Scientists are working to understand the role that Asian air pollution plays in California’s weather — and on the phenomenon of global warming and hurricanes. Massive plumes of dust, soot and particles sweep across the Pacific Ocean and impact weather here.

The Christian Science Monitor details the ongoing two-month study of Asian pollution being led by a scientist from Scripps Institution of Oceanography at the University of California, San Diego.

Reporter Peter Spotts writes:

Soot from Asia that reaches the West Coast accounts for 80 percent of the black-carbon soot in the skies over the United States, notes Veerabhadran Ramanathan, director of the Center for Clouds, Chemistry, and Climate at the Scripps Institution of Oceanography in La Jolla, Calif. More generally, natural and man-made particles in the plumes represent the single most vexing problem atmospheric scientists face as they strive to understand the handful of outside factors, or “forcings,” that affect Earth’s climate system.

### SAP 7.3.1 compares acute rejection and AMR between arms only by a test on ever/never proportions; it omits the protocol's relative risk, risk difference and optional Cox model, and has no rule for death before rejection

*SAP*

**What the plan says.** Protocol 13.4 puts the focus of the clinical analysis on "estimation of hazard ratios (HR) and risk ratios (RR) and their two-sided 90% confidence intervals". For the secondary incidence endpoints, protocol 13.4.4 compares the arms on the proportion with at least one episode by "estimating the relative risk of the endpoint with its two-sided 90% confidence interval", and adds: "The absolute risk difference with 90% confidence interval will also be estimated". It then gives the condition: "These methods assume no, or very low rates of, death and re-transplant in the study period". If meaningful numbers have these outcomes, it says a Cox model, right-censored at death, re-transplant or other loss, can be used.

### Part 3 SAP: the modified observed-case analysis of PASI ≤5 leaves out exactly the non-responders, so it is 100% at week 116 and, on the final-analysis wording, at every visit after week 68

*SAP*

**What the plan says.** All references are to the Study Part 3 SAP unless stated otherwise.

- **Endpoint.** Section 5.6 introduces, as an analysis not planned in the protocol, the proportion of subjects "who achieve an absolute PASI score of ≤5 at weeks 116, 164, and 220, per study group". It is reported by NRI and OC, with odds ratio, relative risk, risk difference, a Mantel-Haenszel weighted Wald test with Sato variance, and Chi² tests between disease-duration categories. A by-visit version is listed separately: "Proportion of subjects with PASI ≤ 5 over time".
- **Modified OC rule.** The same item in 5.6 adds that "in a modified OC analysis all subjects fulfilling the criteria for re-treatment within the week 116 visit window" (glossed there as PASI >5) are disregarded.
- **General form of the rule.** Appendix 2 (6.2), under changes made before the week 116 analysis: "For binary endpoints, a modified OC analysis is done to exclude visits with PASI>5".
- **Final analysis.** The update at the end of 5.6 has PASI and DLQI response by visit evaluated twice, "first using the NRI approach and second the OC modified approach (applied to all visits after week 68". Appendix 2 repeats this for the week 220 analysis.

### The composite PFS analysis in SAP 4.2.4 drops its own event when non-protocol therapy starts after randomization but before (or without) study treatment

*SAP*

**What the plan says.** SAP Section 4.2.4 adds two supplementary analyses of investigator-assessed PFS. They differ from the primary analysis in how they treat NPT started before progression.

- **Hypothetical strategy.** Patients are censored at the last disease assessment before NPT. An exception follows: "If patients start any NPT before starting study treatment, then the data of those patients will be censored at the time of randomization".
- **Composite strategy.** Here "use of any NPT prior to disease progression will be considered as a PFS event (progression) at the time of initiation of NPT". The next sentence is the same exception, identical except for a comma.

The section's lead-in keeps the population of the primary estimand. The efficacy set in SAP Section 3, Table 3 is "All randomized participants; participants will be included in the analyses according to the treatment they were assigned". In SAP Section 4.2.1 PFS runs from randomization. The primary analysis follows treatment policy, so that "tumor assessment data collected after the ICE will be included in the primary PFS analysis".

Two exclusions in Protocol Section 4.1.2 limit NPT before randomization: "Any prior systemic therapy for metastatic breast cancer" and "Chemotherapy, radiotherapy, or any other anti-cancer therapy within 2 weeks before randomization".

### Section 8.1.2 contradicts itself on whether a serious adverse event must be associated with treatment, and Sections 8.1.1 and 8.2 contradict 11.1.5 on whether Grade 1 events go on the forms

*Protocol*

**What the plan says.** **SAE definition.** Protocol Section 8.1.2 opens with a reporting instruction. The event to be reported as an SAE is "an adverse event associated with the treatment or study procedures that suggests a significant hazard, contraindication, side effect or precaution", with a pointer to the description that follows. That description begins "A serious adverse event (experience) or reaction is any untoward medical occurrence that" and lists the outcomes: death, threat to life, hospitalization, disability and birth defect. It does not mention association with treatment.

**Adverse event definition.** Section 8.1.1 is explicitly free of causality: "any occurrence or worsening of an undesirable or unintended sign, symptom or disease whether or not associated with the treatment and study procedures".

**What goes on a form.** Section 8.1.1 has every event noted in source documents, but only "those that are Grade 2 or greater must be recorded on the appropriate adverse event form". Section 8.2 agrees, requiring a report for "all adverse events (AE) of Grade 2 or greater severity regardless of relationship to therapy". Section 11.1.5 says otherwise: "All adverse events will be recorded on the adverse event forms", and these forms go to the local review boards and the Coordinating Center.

Aerosols, soot, and dust collectively “are the big gorilla at the table,” Dr. Ramanathan says.

These particles have a direct effect on global and regional climate by intercepting sunlight and radiating it back into space. Over the Pacific on a clear day, the plumes can cut sunlight reaching the ocean surface by 10 to 15 percent, scientists say.


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